United States
Air Force Memorial

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2 travelers at this place

  • Day9

    Dynamite Tour of Washington DC

    November 22, 2017 in the United States ⋅ 🌙 3 °C

    This morning we were collected by Brian from Bi-Partisan Tour Company, to start our tour of Washington. Although we had visited a number of places the day before, we were happy to return to them. Brian runs an excellent tour. He is passionate about Washington and history, and he tells a great story. We started off at the 2nd World War Memorial, followed by the Lincoln Memorial and the Korean War Memorial. We then briefly passed by Arlington Cemetery, which is located across the Potomac River, the Airforce Memorial, and the Pentagon, which is huge. Around 15,000 staff work there, and about 4,000 contractors - the busiest Starbucks is located at the Pentagon!

    We then crossed back over the Potomac and went to the Jefferson Memorial, which is surrounded by cherry blossom trees and sits on the shore of the Tidal Basin (so it was very chilly and windy). During the construction of the Jefferson Memorial, a number of ladies chained themselves to the cherry trees in protest of them needing to be chopped down for the Memorial. To deal with this, President Roosevelt ordered his staff to prepare tea, coffee and cake for the protestors and, within a couple of hours, the ladies needed to be excused, so that was the end of the protest and construction proceeded. Next we went to the Roosevelt Memorial and the Martin Luther King Jnr Memorial, and we were able to walk between them along the Tidal Basin. Once again we have had great weather - blue sky and sunshine - although a bit nippy!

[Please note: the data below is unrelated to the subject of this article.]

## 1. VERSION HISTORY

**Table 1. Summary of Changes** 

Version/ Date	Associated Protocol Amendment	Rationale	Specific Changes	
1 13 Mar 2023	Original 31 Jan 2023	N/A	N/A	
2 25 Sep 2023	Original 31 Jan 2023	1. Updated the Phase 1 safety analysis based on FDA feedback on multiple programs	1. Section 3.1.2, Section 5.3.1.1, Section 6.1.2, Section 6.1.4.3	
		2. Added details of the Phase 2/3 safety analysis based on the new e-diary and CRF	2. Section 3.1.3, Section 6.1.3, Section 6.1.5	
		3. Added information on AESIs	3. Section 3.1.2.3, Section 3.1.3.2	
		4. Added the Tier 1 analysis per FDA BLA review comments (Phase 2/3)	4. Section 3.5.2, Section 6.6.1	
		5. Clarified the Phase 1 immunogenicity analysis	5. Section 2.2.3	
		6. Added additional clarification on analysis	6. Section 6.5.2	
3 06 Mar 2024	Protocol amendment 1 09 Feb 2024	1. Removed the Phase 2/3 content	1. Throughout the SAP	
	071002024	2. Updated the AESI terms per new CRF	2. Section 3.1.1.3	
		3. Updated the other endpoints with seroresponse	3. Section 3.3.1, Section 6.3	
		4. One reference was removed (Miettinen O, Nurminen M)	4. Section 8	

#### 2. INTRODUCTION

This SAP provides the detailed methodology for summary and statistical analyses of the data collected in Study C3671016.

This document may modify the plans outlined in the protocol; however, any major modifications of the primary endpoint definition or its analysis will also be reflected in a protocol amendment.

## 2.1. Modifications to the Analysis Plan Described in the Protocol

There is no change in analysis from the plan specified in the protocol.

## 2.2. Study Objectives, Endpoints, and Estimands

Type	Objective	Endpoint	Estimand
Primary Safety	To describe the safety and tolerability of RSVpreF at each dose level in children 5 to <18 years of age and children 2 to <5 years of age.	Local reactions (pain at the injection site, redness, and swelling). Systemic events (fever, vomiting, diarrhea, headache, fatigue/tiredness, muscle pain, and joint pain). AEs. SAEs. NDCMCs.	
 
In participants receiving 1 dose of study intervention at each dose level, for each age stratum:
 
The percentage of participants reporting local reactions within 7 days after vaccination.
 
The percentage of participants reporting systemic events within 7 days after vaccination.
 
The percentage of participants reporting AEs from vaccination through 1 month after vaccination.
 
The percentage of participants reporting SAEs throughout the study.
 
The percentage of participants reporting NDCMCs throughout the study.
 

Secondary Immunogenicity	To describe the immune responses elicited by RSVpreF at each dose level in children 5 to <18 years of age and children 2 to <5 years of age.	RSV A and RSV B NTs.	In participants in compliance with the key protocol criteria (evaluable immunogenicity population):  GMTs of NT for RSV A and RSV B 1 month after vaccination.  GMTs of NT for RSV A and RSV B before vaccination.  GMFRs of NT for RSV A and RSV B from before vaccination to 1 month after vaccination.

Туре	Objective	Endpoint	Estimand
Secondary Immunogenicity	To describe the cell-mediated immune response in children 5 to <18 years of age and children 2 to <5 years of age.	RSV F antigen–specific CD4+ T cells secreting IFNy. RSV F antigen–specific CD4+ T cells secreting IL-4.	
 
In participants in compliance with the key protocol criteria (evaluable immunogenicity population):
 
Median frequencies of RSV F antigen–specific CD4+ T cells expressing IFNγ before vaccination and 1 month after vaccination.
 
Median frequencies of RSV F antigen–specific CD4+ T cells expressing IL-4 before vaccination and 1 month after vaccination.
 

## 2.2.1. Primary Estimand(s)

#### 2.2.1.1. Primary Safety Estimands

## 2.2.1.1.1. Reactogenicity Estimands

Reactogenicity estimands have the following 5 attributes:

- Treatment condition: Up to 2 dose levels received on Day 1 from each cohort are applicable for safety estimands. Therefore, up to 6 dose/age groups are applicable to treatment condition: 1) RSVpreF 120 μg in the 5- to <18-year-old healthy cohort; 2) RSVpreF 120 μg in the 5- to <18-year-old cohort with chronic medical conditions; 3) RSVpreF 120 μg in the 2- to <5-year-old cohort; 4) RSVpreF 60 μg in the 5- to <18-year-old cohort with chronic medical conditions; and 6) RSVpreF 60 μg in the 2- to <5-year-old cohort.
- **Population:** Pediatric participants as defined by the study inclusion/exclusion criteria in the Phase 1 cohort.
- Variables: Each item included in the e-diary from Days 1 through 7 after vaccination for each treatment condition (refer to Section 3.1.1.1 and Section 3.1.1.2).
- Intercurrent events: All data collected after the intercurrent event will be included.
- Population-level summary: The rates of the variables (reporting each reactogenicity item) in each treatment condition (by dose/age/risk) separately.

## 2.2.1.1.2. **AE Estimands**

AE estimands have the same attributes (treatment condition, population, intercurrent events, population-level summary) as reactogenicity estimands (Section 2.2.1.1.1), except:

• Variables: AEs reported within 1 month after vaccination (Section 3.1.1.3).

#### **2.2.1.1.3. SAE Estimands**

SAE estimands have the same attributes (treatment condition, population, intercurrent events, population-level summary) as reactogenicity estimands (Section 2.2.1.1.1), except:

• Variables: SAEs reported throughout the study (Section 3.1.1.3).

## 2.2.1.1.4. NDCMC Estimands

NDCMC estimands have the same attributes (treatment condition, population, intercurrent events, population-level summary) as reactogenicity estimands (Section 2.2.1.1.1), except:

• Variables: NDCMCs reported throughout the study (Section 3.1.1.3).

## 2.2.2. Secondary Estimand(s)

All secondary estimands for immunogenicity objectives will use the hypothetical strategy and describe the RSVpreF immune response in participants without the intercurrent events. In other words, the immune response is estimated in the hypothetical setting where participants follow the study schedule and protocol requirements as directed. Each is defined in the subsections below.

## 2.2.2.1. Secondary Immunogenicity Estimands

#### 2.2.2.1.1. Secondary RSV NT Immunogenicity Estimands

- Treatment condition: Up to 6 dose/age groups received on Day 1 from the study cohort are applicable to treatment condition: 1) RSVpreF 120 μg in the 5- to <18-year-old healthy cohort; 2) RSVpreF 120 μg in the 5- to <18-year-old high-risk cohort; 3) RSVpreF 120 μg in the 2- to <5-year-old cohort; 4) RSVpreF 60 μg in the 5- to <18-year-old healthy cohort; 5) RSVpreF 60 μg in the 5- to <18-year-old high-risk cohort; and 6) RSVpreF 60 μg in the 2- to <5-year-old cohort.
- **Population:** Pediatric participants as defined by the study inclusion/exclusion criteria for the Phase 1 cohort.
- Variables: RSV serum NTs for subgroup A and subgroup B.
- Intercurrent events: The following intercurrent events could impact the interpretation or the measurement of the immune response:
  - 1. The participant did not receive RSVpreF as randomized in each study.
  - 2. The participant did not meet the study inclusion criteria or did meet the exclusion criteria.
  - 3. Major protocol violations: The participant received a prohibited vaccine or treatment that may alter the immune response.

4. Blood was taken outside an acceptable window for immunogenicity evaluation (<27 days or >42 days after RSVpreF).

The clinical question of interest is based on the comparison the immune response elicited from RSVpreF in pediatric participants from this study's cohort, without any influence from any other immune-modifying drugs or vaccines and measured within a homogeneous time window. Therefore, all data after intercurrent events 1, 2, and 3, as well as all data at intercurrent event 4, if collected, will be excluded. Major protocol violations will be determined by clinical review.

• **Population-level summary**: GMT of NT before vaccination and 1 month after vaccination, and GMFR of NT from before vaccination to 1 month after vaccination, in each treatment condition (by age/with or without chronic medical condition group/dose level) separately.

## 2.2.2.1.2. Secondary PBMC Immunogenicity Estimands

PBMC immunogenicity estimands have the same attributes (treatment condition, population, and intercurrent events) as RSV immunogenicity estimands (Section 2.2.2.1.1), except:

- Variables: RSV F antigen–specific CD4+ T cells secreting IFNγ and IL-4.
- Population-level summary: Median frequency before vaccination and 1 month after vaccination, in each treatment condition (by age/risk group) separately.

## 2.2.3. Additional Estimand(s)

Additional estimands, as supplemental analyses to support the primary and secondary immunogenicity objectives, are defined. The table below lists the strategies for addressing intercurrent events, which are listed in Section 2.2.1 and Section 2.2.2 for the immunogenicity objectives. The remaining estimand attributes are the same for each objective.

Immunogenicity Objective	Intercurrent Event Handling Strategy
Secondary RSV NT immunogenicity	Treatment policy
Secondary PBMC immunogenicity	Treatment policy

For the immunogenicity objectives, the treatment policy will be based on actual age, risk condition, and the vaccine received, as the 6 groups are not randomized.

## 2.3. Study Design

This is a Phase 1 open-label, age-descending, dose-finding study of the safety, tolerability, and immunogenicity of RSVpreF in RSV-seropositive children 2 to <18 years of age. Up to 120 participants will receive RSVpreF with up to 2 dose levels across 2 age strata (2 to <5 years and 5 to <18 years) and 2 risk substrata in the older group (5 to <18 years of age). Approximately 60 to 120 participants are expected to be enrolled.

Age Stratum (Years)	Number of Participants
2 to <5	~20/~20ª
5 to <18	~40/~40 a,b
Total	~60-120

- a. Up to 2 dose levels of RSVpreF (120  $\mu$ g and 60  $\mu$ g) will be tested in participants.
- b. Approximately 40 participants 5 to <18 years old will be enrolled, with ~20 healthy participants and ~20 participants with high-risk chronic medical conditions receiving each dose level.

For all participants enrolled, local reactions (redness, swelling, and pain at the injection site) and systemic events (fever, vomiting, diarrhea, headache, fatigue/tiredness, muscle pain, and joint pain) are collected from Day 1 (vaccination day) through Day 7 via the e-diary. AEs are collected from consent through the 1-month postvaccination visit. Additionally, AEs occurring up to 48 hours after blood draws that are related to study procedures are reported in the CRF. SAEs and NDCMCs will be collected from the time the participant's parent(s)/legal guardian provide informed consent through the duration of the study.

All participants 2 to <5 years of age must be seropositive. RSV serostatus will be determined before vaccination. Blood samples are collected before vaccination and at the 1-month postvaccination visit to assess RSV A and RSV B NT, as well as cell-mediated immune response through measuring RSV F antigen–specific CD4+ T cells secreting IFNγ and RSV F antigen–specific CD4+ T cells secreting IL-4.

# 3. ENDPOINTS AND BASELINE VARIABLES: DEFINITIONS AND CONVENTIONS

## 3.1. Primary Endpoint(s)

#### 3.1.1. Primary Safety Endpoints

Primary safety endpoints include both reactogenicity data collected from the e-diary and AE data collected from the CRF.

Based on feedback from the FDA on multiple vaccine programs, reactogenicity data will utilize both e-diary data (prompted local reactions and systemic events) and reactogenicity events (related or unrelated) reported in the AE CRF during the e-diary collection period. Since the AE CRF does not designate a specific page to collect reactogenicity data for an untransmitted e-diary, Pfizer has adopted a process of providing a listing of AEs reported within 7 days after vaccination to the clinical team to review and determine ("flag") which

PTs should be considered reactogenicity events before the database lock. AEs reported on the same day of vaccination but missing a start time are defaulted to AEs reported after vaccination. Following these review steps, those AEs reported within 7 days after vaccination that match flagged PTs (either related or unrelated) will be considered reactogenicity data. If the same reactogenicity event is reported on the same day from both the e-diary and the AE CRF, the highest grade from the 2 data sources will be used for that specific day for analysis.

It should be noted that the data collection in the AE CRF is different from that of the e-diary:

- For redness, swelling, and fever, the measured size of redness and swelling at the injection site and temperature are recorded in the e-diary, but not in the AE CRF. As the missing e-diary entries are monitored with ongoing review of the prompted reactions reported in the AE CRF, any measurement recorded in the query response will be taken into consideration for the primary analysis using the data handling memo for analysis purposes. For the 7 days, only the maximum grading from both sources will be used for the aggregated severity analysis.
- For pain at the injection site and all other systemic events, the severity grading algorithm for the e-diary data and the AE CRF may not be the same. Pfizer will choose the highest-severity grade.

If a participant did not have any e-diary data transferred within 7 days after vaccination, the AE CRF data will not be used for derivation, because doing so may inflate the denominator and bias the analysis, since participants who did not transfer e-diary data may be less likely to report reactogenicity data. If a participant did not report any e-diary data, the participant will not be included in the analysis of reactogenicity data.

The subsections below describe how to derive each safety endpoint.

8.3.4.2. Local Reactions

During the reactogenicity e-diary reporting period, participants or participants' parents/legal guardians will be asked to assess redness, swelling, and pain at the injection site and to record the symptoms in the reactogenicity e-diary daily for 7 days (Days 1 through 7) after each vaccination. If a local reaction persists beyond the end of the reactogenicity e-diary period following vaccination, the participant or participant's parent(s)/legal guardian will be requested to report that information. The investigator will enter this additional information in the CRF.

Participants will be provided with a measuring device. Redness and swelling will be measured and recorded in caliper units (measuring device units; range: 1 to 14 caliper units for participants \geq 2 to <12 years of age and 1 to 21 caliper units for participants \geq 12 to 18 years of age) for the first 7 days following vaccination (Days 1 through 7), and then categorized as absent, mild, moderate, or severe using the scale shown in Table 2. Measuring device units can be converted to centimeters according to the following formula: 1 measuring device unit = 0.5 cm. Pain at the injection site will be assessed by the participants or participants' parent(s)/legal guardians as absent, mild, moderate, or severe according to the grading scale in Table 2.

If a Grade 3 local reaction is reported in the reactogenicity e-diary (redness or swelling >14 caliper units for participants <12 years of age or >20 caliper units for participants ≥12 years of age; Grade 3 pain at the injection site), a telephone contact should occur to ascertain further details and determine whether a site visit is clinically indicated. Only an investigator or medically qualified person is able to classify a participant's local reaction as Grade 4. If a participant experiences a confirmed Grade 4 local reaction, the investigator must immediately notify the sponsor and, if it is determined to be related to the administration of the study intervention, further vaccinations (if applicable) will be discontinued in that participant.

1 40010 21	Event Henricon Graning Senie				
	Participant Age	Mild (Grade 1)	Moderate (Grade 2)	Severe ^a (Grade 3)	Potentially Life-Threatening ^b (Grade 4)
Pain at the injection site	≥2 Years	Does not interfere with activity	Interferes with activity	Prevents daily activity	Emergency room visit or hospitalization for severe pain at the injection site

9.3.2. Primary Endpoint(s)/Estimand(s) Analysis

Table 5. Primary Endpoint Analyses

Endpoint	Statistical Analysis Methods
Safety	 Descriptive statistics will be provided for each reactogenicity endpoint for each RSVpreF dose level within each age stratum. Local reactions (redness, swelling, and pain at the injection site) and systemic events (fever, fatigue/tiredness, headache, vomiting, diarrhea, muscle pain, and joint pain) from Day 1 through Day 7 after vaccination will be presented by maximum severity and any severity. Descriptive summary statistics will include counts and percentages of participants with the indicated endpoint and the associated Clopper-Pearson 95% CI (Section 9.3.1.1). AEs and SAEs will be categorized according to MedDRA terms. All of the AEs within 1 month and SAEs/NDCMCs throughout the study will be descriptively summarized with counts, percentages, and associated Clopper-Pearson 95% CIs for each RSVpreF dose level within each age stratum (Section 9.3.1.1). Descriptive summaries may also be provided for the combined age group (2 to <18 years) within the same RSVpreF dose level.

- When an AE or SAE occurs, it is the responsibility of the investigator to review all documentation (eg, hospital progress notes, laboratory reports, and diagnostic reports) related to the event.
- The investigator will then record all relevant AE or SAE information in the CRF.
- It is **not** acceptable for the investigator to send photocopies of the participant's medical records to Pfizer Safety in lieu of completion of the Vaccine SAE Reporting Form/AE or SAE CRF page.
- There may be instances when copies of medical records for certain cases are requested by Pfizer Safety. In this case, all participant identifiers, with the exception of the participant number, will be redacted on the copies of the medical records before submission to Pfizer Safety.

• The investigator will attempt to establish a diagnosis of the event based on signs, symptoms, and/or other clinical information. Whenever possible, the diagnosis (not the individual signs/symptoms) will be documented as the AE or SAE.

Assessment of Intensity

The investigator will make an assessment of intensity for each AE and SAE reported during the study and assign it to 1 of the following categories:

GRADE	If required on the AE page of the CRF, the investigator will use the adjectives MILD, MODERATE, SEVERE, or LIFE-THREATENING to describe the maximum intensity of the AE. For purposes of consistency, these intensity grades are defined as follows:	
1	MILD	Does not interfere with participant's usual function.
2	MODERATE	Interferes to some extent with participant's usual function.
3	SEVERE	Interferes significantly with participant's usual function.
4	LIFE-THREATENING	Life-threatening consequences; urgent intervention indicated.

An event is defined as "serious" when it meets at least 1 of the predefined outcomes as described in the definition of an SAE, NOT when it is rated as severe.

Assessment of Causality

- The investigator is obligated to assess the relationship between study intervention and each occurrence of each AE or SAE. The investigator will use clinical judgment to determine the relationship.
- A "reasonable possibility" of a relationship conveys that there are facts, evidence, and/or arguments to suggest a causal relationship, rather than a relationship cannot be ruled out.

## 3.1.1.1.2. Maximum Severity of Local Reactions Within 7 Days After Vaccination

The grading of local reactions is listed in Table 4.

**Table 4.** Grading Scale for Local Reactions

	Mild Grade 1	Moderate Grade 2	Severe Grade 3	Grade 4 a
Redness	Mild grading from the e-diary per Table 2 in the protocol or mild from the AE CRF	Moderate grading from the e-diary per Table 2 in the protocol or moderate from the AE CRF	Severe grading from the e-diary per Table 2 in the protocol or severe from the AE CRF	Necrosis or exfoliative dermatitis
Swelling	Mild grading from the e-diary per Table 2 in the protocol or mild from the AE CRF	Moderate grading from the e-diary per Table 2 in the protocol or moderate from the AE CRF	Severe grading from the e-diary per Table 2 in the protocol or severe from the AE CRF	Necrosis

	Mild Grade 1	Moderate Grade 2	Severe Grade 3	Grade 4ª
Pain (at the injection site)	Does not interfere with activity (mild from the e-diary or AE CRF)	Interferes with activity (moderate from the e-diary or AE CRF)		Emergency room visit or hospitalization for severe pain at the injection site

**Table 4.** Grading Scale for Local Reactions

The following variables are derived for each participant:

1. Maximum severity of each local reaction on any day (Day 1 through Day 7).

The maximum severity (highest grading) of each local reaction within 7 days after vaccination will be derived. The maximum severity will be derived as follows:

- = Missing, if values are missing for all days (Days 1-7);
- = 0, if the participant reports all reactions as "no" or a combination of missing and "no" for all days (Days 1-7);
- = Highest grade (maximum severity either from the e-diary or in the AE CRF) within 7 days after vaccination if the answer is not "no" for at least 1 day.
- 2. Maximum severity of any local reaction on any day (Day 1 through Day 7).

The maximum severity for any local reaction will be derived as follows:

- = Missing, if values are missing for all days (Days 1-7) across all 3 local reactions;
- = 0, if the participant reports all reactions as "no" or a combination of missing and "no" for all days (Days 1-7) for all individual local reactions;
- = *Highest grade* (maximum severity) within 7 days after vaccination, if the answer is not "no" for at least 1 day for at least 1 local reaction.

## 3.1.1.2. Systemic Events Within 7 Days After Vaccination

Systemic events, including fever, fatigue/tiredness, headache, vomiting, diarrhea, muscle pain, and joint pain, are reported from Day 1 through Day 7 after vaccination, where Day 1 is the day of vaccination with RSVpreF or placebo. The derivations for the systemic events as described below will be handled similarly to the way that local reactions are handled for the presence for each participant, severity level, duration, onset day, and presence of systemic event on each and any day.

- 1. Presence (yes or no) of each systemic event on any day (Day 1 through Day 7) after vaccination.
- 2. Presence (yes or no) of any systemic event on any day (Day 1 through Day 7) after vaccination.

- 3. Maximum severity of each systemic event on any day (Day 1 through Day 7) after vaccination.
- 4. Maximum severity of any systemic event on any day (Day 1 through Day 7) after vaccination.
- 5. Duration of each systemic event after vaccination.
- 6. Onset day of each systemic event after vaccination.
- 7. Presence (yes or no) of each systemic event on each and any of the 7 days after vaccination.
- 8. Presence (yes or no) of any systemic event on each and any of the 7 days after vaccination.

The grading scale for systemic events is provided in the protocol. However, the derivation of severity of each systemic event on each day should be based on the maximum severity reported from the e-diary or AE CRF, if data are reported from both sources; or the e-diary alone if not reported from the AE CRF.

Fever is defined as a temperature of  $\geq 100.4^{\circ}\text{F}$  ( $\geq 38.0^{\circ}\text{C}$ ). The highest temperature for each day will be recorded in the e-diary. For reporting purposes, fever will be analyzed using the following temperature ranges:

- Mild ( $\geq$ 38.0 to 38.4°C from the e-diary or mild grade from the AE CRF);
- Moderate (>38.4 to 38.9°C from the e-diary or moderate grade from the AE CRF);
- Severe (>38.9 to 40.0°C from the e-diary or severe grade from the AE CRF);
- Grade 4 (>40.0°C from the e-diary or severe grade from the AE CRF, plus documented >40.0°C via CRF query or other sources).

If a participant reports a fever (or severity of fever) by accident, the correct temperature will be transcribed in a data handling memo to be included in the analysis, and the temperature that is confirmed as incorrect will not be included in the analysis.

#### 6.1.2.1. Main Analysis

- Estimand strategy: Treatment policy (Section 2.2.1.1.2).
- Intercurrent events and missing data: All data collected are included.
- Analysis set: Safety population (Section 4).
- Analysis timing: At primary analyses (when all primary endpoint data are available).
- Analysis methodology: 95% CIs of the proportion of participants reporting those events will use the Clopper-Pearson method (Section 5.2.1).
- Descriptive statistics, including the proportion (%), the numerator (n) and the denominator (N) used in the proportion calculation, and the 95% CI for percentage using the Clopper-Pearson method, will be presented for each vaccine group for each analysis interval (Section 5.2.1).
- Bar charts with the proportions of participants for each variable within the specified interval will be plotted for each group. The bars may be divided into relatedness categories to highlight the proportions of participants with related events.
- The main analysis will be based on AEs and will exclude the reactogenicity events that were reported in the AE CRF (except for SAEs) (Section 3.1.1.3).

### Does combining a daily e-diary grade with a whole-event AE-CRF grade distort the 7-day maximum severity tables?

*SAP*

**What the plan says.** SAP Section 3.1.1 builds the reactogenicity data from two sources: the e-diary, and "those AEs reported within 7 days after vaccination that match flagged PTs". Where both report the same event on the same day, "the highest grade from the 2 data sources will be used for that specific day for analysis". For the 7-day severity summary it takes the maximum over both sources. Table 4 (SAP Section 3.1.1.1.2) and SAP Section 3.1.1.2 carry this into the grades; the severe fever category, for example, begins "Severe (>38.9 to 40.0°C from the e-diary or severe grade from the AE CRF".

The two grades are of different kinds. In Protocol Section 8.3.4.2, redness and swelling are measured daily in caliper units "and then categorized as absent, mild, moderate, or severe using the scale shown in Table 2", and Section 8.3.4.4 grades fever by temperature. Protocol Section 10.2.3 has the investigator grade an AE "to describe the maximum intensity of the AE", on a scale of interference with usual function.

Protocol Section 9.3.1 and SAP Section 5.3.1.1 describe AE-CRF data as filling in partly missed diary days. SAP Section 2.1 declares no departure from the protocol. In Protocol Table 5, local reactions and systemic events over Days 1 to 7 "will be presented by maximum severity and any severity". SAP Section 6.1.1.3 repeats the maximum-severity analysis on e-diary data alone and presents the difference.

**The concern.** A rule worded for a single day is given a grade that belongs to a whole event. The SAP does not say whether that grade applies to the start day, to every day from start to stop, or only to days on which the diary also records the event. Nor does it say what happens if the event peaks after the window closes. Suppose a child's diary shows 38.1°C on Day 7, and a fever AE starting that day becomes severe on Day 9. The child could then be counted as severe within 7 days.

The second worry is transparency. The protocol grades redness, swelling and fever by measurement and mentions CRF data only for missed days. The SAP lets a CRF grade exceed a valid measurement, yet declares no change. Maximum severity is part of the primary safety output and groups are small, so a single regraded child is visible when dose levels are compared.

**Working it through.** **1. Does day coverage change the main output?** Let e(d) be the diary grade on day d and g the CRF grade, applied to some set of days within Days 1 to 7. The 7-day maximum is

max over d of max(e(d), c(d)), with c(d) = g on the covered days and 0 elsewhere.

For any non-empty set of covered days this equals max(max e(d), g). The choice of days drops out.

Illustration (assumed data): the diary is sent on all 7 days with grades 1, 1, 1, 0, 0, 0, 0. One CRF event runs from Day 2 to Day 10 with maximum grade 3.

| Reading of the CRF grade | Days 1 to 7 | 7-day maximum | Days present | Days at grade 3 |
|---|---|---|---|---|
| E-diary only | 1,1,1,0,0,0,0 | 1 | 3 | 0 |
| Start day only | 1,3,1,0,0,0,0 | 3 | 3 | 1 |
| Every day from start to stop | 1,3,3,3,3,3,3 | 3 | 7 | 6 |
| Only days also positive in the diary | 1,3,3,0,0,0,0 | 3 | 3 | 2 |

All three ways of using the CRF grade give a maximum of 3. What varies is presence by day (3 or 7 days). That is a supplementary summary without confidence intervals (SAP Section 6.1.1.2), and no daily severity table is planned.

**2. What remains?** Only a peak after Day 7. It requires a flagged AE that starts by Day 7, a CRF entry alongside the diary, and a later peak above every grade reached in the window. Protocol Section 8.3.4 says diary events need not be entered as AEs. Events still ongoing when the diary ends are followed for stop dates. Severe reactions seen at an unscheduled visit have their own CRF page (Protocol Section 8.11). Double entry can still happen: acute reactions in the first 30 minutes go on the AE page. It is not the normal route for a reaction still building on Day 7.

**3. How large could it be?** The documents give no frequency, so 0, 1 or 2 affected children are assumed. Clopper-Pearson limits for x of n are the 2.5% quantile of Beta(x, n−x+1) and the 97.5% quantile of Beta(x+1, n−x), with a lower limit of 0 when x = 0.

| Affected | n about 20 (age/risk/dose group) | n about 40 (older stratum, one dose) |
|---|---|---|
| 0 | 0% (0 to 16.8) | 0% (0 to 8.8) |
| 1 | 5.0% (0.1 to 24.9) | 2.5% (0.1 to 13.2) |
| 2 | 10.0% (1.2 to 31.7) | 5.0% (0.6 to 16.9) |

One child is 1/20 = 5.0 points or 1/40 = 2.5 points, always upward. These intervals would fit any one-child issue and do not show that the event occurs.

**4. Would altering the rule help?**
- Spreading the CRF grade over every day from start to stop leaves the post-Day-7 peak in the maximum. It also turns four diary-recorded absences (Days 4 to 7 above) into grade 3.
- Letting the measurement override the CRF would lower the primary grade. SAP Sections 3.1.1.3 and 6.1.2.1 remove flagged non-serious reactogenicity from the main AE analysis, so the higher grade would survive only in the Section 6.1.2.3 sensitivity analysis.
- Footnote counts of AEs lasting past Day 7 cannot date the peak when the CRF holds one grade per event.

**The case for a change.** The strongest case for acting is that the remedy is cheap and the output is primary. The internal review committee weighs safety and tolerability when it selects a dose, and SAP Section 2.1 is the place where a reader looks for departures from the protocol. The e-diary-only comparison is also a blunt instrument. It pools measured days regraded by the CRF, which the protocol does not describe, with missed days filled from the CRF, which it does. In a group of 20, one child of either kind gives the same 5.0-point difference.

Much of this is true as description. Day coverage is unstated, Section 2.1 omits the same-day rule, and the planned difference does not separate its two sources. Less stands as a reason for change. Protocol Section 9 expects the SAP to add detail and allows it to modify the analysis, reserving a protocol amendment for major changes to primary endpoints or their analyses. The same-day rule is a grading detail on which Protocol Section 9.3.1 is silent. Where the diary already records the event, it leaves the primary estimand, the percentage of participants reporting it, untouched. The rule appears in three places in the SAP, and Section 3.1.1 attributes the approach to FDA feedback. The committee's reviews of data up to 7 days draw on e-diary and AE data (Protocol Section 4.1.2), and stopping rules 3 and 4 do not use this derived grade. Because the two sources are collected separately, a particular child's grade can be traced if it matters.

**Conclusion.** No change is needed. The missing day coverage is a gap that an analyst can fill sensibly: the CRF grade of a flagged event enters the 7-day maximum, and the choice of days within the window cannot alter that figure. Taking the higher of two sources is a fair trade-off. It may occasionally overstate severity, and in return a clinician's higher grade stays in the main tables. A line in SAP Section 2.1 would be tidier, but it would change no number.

After a lunch break we visited the front of the White House, then onto the Einstein Memorial, the National Academy of Sciences, and the Vietnam War Veterans Memorial - which is a wall that is cut into the earth and slopes down into the ground. All 58,272 war casualties are listed on the wall in the order they died. There was a competition for the design of this Memorial, and it was won by a recent graduate - all 9 judges agreed on the design from 1,500 entries. It is both a somber and powerful Memorial. We then headed back down the National Mall towards the US Capital Building on the Hill. The view down the Mall to the Washington Monument through to the Lincoln Memorial is quite breathtaking. We also saw the Grant Memorial and the Peace Monument. Brian then drove us through Chinatown and dropped us at the International Spy Museum.

    The International Spy Museum was very interesting and a bit of fun. On entering you are asked to pick an alias that you must memorise the details of and be tested on. I was Gary Wozniak, 25 years, Canadian Citizen, born in Waipau NZ, a teacher who was in Singapore for 90 days for work.

    There were lots of the tools of the spy trade on display, and biographies on some of the most notorious spies through the ages up to current times. There was also a special exhibit - "Exquisitely Evil: 50 Years of Bond Villians" which was very entertaining.

    We then headed back to the hotel and stopped in at "The Hamilton" for dinner. Once again, we had a big day, walking over 13,000 steps.
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Air Force Memorial

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